Noob question RE: Digital scanning/help with purchase decision.

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ratspawn

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BASIC QUESTION: If you were new to the sport would you invest the extra $$ in a digital capable scanner notwithstanding the fact that, at the present time, the majority of systems in your area are analog.

BACKGROUND: I am new to the site (as evidenced by my post count) and new to the scanning hobby as well. I am wondering if any of you could chime in on your insights as to the “trend” with digital systems. Reason I ask is because I am going to buy a new scanner. It is either going to be a Uniden BCT15X or a BCD996XT. The (major) difference of course being the 996 is capable of decoding digital communications. I travel quite a bit and would be covering a pretty wide area (this will be a mobile rig). I was all set to buy the BCD996XT but as I got to looking at the database it appears that, at this time anyway, most everything I would want to listen to is analog. I live in Reno/Washoe county Nevada and most everything, including Highway Patrol while traveling to Las Vegas, is on a large state-wide networked EDACS system (Nevada Shared Radio Service). So I guess my question is if you were in my shoes, new to the sport and going to invest in equipment one way or the other, would you spend the extra ~$250 for a digital capable scanner? I know nobody can predict the future, and I’m not asking for that. But for you guys that have been at this a while, do you see the trend that every agency is moving toward digital? I really don’t know. And if they wanted to move to digital for a large state-wide networked system such as NSRS, is that something they could/would phase in or would it have to be a “forklift” upgrade of the entire network all at once? (pardon my ignorance) Just looking for a little advice on my purchase decision. $250 is real money for a guy like me, but at the same time I intend for this to be a long term investment. I am a “buy once, cry once” kind of a guy and if you think a digital capable system would put me ahead of the curve I would be inclined to do that. Thank you in advance, and sorry for the verbose nature of this post but I wanted to give you background/my area.
 

mancow

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I would hold out for a digital unit. As you get into it more you will want to start exploring other services. If you end up wanting to monitor Federal stuff you will need digital. Also, it's a safe bet that things will eventually start to convert to digital in your area in the future.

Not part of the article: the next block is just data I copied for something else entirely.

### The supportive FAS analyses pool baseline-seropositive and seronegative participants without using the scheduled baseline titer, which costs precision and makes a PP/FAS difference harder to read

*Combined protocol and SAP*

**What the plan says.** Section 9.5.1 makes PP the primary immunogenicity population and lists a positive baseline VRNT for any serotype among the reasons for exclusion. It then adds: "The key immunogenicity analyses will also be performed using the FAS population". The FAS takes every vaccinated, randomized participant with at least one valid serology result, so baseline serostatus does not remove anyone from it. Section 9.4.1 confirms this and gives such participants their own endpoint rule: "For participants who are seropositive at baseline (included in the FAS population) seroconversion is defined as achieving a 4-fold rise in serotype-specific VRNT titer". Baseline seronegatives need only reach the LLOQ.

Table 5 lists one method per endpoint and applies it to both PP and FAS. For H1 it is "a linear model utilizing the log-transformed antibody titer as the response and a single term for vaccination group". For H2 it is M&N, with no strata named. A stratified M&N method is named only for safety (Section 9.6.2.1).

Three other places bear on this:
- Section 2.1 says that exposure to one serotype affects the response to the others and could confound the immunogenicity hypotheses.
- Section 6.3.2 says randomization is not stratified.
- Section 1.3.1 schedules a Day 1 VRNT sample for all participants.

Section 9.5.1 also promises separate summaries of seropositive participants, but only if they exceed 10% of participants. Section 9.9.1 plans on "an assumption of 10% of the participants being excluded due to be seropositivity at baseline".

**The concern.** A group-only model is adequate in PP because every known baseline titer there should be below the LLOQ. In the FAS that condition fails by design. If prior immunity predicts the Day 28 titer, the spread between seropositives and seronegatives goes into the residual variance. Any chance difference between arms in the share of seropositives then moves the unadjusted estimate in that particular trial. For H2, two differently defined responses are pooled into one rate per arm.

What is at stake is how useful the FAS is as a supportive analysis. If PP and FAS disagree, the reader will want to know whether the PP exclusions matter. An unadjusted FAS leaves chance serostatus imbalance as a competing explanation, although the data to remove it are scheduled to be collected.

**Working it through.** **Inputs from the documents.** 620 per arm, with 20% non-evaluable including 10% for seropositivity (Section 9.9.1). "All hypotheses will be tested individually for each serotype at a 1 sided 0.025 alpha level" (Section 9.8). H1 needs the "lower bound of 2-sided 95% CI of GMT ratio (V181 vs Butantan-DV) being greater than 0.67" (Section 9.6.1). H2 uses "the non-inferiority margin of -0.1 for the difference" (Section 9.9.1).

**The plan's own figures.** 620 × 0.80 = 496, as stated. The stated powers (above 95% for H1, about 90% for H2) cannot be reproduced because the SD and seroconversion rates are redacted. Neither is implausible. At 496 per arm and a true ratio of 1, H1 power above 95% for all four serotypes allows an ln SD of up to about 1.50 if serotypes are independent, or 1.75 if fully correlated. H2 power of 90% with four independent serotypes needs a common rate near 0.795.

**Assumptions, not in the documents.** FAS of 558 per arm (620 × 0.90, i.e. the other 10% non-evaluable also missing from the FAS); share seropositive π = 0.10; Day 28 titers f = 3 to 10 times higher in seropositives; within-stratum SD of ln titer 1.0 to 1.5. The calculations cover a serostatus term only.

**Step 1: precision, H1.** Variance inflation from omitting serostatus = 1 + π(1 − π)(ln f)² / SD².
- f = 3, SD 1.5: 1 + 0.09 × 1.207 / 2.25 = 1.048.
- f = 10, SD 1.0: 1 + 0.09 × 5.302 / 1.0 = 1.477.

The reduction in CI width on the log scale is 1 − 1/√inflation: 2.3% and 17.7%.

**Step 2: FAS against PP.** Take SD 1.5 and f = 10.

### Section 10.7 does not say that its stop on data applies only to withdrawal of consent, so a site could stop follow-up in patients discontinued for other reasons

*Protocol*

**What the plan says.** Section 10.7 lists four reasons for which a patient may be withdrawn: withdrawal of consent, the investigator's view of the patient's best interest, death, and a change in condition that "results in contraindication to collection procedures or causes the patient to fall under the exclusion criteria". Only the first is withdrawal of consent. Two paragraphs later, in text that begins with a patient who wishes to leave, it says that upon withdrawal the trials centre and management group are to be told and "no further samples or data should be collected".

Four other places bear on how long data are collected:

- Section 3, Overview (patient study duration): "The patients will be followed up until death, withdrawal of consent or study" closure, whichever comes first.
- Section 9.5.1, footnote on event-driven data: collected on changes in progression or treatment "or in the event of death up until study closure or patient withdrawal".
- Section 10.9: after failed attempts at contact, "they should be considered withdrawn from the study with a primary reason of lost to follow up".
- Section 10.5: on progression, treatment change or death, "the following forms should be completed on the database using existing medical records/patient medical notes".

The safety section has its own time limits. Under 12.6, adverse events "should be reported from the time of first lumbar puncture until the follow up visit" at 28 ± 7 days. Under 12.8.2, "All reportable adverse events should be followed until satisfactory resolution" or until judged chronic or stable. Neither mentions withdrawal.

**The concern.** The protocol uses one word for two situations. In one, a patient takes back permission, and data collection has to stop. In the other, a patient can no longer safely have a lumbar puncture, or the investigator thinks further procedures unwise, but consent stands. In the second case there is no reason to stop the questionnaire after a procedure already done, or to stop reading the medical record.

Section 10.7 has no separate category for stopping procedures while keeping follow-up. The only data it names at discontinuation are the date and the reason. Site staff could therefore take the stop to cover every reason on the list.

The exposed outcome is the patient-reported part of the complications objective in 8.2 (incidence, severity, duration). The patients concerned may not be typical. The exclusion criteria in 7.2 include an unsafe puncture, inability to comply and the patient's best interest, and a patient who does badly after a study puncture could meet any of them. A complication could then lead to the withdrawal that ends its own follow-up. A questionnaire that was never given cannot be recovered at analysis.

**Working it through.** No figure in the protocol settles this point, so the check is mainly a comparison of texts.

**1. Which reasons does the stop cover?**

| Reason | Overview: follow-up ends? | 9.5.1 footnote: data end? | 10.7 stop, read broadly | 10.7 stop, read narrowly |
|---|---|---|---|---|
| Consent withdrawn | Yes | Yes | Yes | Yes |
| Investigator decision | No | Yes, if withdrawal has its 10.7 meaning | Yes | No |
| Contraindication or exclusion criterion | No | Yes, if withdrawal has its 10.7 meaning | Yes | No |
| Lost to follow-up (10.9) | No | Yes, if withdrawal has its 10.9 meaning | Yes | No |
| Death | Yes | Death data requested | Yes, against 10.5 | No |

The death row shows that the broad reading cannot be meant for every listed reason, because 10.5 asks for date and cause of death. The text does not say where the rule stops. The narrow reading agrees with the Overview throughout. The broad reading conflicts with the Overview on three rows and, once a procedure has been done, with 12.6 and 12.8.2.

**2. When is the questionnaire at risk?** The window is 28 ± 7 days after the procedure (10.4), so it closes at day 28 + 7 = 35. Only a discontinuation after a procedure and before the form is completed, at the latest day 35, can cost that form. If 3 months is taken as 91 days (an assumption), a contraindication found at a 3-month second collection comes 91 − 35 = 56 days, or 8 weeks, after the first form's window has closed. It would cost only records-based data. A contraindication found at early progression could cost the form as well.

As you said, "buy once cry once" you will be glad you did.
 

ratspawn

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Thank you mancow, for such a quick reply. Exactly the advice I need to push me in the right direction. Freakin' awesome username, by the way.
 

mancow

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thanks

Also, with the newer high end digital units you get extra features. You can search for new talk groups more easily and there are system discovery menus, etc... You just get a lot more for your money.
 

ka3jjz

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rats, I would suggest checking in with our Nevada forum (the link which is always blue is below) and get some local advice. I agree that going digital, due to the fact that you have some Federal agencies in the area that use it, is the way to go, but there are several digital capable radios out there besides the 996XT and local folks would give you some local knowledge and experience

Nevada Radio Discussion Forum - The RadioReference.com Forums

Mike
 

gmclam

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If you are absolutely brand new to the hobby and just want to 'test the waters', you could get yourself a used scanner for less than $100 to monitor most of what you'd like. I actually use a PRO-95 to listen to the EDACS systems when I am in Nevada. Certainly there are other older scanners that will work just as well but won't receive P25 or handle rebanded MOT trunked systems.

If you're the type that jumps in with both feet, then buy the best digital scanner you can find. I am running a PSR-500 for mobile, which is no longer made. You might find one or its RS cousin PRO-106 used out there. For new, you'll most likely have to go with Uniden or Whistler (once they're out).

So another aspect depends on how soon you want to start listening. And the trend is for more systems to move to trunked and/or digital, unless you are only interested in something like monitoring aviation.
 
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